A major feature of the present invention is the combination of a blue silicon carbide LED and a cadmium sulfide photoconductive cell. Because of this particular combination, the output current of the present invention will be proportional to the input current. The advantage of this feature is that optical isolation can be used in many more circuits to prevent electrical interference but with reliable signal transmission.
Other features and advantages of the present invention will be apparent to those skilled in the art from a careful reading of the Detailed Description of a Preferred Embodiment presented below and accompanied by the drawings.
In the drawings,
FIG. 1 is a cross-sectional view of an optocoupler according to a preferred embodiment of the present invention;
FIG. 2 is a graphical view of the light emission levels of several LEDs, and the detection level of the light receiver of the present invention;
FIG. 3 is a cross-sectional view of an optocoupler according to an alternative embodiment of the present invention; and
FIG. 4 is a cross-sectional view of an optocoupler according to an alternative embodiment of the present invention.
In the following description similar components are referred to by the same reference numeral in order to simplify the understanding of the sequential aspect of the drawings.
Referring now to FIG. 1, the optocoupler 20 in its preferred embodiment is a compact housing 22 that encapsulates or otherwise carries a light emitter 24, a light receiver 26, and a light transmitting medium 28. Light transmitting medium 28 is preferably a transmission medium, such as glass or plastic, that provides sufficient electrical isolation and physical separation.
Light receiver 26 is preferably comprised of a light receiving material 32 mounted between a pair of conductive pads 34, 36 and an insulating plate 40. Conductive pads 34, 36 are in electrical communication with light receiving material 32 and positioned so that light receiving material is also in optical communication with light transmitting medium 28. By optical communication it is meant that light can pass unblocked from light transmitting medium 28 to light receiving material 32 with or without reflection or refraction.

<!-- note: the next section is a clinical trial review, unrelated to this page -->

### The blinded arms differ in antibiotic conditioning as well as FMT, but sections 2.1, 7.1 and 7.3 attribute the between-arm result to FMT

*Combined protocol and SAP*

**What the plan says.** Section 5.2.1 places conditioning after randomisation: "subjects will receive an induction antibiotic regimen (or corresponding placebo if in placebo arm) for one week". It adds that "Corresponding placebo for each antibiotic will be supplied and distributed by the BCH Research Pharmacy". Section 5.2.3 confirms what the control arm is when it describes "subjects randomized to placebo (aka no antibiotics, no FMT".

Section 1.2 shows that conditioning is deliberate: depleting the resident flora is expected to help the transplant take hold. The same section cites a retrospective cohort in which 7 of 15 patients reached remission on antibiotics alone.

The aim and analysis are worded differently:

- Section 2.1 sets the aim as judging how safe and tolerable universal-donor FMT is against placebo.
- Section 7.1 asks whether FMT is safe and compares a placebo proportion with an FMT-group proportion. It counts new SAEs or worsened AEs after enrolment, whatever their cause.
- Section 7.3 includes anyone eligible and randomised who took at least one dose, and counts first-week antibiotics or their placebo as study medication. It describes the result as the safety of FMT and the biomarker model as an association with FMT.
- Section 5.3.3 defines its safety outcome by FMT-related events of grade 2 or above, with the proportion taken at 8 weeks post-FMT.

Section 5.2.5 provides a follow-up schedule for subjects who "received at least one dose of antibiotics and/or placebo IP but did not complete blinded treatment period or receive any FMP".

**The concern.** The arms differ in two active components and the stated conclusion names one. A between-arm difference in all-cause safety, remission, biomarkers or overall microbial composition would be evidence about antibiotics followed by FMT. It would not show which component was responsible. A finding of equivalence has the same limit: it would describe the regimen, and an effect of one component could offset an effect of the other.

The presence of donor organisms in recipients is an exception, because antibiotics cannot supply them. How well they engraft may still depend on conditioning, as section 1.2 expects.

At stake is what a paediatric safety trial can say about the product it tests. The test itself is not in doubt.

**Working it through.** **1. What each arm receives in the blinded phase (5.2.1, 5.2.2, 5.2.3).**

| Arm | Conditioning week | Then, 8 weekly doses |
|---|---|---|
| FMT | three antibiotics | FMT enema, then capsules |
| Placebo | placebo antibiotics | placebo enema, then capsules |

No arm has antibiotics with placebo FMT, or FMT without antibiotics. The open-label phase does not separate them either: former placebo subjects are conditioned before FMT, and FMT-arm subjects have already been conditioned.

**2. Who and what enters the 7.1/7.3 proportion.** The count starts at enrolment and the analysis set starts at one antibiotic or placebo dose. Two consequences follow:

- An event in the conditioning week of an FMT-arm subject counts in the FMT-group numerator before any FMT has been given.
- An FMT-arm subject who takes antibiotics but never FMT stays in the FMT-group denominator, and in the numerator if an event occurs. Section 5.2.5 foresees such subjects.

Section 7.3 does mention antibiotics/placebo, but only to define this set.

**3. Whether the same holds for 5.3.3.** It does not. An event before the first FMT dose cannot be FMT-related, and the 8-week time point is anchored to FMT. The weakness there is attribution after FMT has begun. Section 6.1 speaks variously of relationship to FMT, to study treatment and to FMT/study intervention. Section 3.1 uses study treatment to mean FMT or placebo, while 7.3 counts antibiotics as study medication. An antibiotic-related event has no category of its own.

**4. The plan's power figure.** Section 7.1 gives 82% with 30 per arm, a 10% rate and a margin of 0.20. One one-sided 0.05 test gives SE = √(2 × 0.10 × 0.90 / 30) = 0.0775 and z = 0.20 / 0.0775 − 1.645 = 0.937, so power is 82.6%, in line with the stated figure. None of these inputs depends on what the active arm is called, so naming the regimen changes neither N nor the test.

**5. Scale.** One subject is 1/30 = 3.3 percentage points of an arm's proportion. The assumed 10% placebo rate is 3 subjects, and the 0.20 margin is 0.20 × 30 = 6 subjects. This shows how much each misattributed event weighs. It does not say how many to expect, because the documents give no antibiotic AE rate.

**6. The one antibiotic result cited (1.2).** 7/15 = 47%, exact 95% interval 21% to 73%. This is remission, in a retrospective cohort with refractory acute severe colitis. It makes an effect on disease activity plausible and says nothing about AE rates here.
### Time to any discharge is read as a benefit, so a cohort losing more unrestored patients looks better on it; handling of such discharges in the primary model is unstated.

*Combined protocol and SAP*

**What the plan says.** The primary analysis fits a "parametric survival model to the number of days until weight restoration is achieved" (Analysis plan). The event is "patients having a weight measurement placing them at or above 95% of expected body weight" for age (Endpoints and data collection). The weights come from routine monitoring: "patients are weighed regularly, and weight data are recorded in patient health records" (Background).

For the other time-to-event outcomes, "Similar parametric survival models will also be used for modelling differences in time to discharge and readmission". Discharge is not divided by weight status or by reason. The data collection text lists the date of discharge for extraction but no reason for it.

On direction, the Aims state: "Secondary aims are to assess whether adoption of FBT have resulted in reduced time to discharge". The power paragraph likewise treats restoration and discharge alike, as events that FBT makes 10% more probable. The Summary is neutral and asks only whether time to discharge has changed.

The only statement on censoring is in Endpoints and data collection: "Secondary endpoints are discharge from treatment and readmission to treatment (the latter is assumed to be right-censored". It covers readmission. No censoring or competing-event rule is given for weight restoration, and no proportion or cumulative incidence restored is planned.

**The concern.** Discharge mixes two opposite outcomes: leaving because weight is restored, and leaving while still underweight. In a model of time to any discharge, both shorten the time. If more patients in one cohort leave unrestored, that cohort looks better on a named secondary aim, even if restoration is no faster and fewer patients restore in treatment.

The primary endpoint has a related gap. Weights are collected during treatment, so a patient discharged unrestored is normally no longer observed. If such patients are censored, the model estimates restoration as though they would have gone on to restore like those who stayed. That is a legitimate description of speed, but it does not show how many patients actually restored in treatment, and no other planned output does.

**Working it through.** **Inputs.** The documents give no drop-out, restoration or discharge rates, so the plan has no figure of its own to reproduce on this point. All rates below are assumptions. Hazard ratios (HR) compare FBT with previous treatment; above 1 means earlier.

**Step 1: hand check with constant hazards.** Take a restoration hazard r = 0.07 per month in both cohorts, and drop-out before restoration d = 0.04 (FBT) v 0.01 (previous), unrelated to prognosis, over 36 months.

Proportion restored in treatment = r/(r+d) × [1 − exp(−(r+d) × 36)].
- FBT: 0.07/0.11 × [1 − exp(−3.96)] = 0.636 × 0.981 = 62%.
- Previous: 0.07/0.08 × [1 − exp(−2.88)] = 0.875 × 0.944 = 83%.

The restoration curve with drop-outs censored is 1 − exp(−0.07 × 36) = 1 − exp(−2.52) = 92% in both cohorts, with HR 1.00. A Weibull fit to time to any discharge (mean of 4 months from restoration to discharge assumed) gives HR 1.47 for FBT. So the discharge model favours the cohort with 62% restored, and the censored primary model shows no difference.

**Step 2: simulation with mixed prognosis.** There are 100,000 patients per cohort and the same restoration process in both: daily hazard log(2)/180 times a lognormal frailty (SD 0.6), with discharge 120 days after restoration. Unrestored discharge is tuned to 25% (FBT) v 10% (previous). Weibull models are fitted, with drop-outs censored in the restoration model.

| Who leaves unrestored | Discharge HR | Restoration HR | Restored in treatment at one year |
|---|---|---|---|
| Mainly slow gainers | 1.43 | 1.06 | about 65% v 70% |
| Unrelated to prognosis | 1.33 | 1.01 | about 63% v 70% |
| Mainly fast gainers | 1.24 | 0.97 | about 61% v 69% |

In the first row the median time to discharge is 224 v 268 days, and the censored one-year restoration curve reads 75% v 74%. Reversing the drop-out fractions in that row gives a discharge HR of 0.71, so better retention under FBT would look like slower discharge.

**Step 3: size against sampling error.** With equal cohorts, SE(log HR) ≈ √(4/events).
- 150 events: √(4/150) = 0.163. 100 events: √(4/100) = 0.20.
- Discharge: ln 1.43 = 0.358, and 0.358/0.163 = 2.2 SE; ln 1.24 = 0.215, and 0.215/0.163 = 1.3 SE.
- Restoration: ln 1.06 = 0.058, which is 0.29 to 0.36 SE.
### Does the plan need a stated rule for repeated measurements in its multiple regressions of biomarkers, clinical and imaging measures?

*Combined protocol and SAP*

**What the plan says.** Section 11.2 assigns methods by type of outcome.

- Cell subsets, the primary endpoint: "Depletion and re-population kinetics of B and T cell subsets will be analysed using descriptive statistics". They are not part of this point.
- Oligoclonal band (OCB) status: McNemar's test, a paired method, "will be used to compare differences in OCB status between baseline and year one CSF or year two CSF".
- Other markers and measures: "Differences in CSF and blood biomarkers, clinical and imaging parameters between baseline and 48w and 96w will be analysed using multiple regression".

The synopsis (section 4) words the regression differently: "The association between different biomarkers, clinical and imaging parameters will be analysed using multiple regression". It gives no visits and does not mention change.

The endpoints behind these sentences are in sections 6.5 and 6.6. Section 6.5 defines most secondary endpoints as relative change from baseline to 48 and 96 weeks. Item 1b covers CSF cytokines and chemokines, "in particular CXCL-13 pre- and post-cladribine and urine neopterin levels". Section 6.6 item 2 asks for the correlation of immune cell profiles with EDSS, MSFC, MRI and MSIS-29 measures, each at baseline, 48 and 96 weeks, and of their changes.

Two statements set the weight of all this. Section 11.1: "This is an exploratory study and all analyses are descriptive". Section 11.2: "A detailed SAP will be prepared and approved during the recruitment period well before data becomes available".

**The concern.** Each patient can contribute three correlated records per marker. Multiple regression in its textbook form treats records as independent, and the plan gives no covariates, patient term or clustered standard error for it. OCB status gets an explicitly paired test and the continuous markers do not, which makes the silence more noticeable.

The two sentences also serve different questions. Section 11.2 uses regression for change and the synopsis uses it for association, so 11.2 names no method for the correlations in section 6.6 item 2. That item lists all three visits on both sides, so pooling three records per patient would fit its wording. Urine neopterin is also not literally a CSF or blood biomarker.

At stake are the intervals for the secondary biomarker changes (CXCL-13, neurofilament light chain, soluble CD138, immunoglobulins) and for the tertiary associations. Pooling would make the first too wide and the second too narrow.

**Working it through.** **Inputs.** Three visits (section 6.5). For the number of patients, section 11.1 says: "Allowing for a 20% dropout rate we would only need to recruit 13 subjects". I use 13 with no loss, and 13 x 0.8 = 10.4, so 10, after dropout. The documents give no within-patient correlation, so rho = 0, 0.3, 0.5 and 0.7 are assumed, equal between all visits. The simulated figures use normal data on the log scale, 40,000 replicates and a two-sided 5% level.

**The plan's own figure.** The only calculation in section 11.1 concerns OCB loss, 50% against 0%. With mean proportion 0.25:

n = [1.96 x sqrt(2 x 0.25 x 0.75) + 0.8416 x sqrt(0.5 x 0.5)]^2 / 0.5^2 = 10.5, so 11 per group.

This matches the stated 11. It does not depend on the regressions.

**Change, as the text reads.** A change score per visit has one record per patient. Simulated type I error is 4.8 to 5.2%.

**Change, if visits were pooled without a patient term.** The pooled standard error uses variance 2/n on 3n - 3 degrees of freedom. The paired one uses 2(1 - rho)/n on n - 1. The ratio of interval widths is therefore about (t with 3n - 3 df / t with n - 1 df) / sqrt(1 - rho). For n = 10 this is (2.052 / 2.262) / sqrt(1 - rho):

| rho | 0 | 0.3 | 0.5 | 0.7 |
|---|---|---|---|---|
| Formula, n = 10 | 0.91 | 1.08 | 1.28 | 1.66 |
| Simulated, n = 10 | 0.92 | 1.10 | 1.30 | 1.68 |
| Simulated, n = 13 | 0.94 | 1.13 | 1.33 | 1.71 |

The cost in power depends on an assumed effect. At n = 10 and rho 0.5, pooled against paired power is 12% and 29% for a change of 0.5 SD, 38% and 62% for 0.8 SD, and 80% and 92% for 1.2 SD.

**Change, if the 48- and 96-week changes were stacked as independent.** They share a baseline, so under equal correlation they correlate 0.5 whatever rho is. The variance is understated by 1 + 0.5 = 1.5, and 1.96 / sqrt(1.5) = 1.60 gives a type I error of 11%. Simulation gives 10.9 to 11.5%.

Light emitter 24 is mounted within housing 22 in close proximity to light transmitting medium 28 so that virtually all light signals emitted by light emitter 24 enter light transmitting medium 28. Similarly, light receiver 26 is mounted within housing 22 in close proximity to light transmitting medium 28 so that light receiving material 32 is optically coupled to, that is, receives substantially all light coming from, light transmitting medium 28.
A first pair of conductive wires 42, 44, in electrical communication with light emitter 24, extends outward through a first side 46 of housing 22 to electrically connect with an external, electrical input system (not shown). A second pair of conductive wires 48, 50, in electrical communication with light receiver material 32 through conductive contact pads 34, 36, extends outward through a second side 52 of housing 22 to electrically connect with an external, electrical input system (not shown).
Housing 22 surrounds light emitter 24, light receiver 26, and light transmitting medium 28 to prevent the entry of ambient light. Housing 22 may be cast or molded around these parts, or, alternatively, housing 22 may be a moldable material in which light emitter 24 and light receiver 26 are emplaced. Light transmitting medium 28 can also be emplaced within housing 22 and a liquid, such as a transparent liquid epoxy resin, poured into housing 22, filling the cavity between light emitter 24 and light receiver 26. The liquid is then cured to form a solid device.
Alternatively, light transmitting medium 28 can be a transparent or translucent, heat-resisting material, such as PYROCERAMŪ, and both light emitter 24 and light receiver 26 can be deposited directly on opposite sides of light transmitting medium 28. That is, light emitter 24 may be mounted to one side of light transmitting medium 28 by soldering it to metallic traces deposited thereon. Similarly, a cadmium sulfide light receiver 26 may be formed by depositing conductive pads 34, 36 directly on the opposite side of light transmitting medium 28 and depositing cadmium sulfide on pads 34, 36.
Light emitter 24 can be any device capable of converting electrical signals into light signals linearly, but is preferably a light emitting diode (LED). Linear or proportional to means that the output is equal to the input multiplied by a constant. Conventional LEDs are made from semiconductor material, usually consisting of gallium and aluminum combined with phosphorous, arsenic, or antimony. LEDs of this type are well known and are readily available at low cost.
However, light emitter 24 is preferably an LED made of silicon carbide, which emits blue light, the intensity of which emitted light is proportional to the current flowing through the LED.
Light receiving material 32 is preferably a photoconductive cell made of cadmium sulfide. Photoconductive cells of this kind respond linearly to input electrical signals, and thus are more advantageous for use in devices such as optocoupler 20, than are other light receiving devices, such as photodiodes, and the like.
A photoconductive cell behaves like a resistor whose value is controlled by incident light. Current flowing through a photoconductive cell is proportional both to the applied voltage (regardless of polarity) and the intensity of the incident light. Thus, at a constant voltage, the cell's resistivity is linearly responsive to the intensity of incident light received.
Light receiving material 32 is preferably made of cadmium sulfide, since cadmium sulfide has by far the highest detectivity of any practical photoconductive material. Detectivity is the ratio of a material's light sensitivity at a given wavelength to its vulnerability to thermal noise. This high detectivity results from the large band gap of cadmium sulfide (2.42 volts) compared with other materials commonly used. However, as a side effect, cadmium sulfide is only sensitive to wavelengths shorter than 540 nanometers (green).